Dr. Kelly Fradin is a pediatrician, mother of two, and childhood cancer survivor.
Below, Kelly shares 5 key insights from her new book, Advanced Parenting: Advice for Helping Kids Through Diagnoses, Differences, and Mental Health Challenges. Listen to the audio version—read by Kelly herself—in the Next Big Idea App.
1. Parents are also caregivers.
There’s been a cultural shift in understanding that many adults become caregivers for their elderly parents. To be a caregiver for an aging relative takes time, skills, money, and energy. And the truth of the matter is that not all parents have the same parenting experience.
However, most parents have to be caregivers at some point in their child’s journey. Whether their child has asthma or eczema, a learning disability, a food allergy, or if their child was premature or has a developmental delay, parents need these extra skills and knowledge. They need to become caregivers and advocates to support their families.
2. Parents can get better at being caregivers.
As a pediatrician, I’ve seen over and over that the second time a parent faces a challenge, it’s easier. The lived experience of taking one child through a diagnosis of asthma and learning how to make an appointment with a specialist, work with a pharmacy, inform the school, and make a safety plan, is a lot of work. Going through that the first time, a parent learns how to navigate their system and work with their team.
“You shouldn’t have to live through something to learn the skills for success.”
When the second child has something come up, even if it’s something different, a parent can use what they learned with the first child’s experience to better navigate the second child’s challenge. The unfortunate truth is that you shouldn’t have to live through something to learn the skills for success. In the book, I share tangible skills that parents can learn the easy way by reading rather than the hard way by struggling through it in real time.
3. The parent is the most important person to help a child.
Traditionally, parents look at the professionals surrounding their child as the most important part of the plan. They put a lot of pressure on themselves to find the right specialist, examine their credentials attentively, and advocate for the best team. The truth is that it’s not the doctor or the educational consultant or the therapist that is the most important person: the most important person helping the child is the parent.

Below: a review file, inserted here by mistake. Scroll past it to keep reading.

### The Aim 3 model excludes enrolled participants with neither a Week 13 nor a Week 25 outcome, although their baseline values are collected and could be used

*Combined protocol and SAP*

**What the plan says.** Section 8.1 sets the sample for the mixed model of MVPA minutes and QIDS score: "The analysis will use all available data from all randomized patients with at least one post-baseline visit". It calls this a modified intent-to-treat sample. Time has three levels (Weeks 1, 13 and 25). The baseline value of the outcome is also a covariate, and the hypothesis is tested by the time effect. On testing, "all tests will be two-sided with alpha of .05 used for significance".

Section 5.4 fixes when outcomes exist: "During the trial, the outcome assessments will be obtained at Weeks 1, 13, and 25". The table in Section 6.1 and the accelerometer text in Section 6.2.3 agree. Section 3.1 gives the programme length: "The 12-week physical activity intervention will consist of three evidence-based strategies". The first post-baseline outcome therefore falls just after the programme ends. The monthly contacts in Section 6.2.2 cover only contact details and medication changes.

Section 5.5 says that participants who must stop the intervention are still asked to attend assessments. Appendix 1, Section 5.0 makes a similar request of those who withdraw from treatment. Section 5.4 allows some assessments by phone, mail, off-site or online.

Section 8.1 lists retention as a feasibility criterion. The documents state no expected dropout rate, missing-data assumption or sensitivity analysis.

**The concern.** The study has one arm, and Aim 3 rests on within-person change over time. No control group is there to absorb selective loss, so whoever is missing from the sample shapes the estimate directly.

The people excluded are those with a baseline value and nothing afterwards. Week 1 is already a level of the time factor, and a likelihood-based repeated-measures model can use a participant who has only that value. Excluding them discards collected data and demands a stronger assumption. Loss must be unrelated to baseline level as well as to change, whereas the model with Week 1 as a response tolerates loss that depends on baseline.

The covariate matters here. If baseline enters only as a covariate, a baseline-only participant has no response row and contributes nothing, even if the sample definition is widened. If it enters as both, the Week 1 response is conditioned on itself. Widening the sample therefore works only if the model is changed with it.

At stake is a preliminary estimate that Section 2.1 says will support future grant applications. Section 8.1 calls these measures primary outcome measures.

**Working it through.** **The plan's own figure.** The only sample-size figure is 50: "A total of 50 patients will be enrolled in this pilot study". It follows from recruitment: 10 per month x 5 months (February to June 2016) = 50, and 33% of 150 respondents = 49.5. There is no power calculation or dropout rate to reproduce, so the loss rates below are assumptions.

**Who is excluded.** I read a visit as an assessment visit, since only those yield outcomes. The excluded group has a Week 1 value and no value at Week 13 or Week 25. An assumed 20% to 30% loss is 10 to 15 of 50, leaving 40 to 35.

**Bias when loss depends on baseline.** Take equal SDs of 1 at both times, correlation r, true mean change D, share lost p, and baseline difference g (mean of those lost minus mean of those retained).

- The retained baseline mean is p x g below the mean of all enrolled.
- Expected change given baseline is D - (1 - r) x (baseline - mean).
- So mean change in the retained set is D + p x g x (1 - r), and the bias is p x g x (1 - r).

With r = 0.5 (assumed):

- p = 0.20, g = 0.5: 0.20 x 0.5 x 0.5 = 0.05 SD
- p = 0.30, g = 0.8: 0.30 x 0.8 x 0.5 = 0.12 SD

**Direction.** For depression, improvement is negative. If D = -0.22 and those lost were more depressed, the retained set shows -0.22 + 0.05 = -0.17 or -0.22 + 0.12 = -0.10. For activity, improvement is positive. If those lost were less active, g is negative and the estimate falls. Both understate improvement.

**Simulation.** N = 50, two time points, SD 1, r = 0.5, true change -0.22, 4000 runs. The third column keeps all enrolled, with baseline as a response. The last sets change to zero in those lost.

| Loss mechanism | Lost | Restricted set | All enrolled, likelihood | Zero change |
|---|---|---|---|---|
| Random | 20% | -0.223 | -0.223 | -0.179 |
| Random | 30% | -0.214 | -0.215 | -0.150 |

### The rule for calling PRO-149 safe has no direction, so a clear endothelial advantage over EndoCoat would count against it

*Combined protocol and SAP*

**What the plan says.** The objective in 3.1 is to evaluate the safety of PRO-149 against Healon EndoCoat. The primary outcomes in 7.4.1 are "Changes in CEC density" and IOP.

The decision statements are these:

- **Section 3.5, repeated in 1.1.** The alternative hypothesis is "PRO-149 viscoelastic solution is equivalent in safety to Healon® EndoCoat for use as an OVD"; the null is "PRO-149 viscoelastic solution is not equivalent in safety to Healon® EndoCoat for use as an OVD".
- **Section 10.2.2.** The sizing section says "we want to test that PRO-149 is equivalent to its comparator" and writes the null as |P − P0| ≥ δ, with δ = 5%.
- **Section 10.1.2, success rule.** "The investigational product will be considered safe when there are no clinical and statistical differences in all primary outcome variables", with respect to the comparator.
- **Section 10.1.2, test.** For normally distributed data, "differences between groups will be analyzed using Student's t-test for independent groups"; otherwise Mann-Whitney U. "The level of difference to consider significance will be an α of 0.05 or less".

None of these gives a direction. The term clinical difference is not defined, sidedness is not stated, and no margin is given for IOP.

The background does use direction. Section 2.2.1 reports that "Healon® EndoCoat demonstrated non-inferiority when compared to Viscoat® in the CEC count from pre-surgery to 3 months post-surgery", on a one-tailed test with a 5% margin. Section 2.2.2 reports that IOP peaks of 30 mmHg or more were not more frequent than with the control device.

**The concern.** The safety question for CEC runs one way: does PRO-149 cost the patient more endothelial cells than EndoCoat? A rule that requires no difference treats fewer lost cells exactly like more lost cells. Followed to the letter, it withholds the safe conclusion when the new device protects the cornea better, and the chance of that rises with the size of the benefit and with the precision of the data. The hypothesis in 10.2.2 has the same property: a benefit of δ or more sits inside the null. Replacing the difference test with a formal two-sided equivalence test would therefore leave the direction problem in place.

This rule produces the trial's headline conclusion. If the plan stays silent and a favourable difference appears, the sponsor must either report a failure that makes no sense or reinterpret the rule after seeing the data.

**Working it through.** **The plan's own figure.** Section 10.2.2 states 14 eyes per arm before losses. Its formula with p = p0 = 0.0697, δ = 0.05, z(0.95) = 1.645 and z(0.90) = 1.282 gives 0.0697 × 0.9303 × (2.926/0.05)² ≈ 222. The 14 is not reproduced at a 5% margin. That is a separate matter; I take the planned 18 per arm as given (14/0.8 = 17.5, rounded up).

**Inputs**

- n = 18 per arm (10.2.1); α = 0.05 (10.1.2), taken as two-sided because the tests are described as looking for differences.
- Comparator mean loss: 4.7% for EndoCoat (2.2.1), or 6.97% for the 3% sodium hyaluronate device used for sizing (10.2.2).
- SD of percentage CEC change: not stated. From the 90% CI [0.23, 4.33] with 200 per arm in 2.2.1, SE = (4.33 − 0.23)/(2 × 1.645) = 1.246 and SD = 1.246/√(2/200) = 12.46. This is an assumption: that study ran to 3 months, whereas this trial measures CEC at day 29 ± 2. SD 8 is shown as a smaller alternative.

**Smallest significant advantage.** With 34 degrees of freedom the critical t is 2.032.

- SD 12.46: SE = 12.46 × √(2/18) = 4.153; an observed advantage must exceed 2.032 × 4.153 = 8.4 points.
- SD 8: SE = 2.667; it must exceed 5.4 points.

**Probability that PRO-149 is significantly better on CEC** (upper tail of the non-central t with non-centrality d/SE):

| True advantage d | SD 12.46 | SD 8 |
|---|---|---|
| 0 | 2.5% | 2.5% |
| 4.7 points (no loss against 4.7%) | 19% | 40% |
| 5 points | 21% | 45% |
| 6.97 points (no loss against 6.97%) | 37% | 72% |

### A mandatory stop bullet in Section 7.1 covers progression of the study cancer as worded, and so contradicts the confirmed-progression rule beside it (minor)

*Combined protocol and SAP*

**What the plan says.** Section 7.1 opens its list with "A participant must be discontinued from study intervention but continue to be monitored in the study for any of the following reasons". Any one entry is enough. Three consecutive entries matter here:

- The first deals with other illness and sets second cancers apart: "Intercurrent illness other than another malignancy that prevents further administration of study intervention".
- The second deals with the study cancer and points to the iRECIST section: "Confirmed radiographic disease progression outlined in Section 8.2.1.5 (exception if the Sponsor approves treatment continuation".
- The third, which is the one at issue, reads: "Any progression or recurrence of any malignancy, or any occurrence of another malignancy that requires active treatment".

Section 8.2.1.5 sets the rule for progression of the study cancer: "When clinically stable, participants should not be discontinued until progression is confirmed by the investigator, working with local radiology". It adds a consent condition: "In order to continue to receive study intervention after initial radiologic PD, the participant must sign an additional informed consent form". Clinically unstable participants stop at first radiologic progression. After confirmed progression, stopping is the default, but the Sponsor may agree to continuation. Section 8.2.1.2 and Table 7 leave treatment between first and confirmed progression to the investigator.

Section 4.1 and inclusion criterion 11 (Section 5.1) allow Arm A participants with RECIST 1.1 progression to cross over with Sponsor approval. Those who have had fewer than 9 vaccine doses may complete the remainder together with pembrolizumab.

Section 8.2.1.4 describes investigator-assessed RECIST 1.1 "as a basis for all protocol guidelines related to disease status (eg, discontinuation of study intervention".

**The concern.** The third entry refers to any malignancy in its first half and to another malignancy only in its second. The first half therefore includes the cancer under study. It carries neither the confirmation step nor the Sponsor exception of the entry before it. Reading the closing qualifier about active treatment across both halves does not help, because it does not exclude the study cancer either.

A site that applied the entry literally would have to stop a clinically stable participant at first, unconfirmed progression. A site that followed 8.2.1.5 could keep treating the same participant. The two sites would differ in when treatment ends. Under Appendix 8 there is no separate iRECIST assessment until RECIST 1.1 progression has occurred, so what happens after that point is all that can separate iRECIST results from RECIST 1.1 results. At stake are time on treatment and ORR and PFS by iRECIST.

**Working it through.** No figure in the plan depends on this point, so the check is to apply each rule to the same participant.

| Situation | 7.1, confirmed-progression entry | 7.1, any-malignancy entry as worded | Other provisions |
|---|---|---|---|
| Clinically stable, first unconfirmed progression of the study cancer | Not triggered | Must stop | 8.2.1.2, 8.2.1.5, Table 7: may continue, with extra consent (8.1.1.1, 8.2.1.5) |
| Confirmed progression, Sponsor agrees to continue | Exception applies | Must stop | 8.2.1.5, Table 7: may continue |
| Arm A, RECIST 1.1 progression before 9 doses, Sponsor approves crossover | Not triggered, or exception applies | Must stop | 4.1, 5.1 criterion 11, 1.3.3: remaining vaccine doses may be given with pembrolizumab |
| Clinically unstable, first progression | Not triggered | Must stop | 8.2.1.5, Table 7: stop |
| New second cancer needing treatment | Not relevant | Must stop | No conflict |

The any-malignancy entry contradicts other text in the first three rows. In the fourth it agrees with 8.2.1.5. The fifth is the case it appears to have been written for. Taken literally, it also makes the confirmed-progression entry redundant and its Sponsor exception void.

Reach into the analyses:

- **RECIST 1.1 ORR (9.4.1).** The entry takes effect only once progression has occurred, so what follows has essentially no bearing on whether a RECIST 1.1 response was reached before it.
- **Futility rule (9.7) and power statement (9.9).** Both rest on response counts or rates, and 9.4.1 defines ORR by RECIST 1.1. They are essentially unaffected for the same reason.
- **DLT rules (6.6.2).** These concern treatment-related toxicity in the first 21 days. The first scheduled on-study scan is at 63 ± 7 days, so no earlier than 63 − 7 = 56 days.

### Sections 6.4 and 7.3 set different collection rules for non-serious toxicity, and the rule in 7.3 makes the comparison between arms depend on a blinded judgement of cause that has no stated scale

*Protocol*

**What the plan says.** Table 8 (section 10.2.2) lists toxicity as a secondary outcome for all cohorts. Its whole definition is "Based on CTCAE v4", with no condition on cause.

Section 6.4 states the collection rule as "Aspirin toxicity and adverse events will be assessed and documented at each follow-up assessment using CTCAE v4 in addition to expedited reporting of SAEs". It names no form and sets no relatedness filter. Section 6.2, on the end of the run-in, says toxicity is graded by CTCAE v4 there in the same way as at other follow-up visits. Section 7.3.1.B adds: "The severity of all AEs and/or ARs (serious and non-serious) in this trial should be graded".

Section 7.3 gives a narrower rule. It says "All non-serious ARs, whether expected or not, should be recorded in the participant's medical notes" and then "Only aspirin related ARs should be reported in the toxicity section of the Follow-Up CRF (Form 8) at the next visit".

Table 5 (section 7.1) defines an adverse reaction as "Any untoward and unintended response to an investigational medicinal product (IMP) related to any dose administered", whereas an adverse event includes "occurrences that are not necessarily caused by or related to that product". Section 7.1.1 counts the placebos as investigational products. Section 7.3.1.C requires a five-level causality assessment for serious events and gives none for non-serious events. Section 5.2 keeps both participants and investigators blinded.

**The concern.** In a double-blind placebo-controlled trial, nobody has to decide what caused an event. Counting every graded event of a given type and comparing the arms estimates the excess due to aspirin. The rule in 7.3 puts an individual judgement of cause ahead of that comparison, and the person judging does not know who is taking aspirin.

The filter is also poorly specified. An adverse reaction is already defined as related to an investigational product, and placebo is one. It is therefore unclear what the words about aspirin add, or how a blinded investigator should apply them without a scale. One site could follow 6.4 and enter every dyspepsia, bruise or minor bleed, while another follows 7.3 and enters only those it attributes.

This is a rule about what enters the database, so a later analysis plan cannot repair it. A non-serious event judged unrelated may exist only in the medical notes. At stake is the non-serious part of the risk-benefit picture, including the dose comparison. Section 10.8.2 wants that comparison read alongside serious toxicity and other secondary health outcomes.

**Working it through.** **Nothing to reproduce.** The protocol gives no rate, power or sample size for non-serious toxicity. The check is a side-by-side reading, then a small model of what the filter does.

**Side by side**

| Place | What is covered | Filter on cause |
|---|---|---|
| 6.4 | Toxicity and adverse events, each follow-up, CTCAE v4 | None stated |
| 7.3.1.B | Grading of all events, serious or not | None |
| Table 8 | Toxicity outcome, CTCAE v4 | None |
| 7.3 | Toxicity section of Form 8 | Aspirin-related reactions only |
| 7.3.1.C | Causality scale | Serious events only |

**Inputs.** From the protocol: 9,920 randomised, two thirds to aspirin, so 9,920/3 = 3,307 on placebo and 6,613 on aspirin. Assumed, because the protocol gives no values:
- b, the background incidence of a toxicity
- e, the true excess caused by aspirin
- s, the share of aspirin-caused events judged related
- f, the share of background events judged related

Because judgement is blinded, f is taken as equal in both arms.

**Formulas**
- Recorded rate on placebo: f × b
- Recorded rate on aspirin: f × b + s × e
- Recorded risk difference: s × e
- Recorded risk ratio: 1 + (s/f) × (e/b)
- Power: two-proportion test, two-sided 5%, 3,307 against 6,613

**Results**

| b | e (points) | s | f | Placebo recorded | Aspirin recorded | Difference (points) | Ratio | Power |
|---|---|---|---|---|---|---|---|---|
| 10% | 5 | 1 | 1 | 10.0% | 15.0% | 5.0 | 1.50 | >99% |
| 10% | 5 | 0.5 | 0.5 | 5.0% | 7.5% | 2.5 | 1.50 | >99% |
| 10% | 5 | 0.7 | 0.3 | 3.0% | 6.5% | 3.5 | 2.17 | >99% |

Nobody knows a child like their parent does. The details of the day-to-day that a child experiences give the most insight into what that child needs and will respond to. Only the parent can know what’s most important to the family and communicate that to the team. No specialist, however bright, will be a mind reader about these things. They will only respond to the information shared with them and the priorities they hear vocalized. For that reason, there’s simply nobody more impactful to a child’s success at facing a challenge than their parent.
4. Every parent can be an effective advocate.
Many parents find it daunting: the size and scope of the responsibility they have in advocating for their child’s well-being and representing their family’s needs to professionals. They might think, “I don’t know anything about this diagnosis,” or, “I don’t know as much as this specialist,” but the parent is the best person to support their child. It’s not about the jargon or the logistics of navigating the system. That’s why those professionals are there to help educate, to help guide parents to the resources.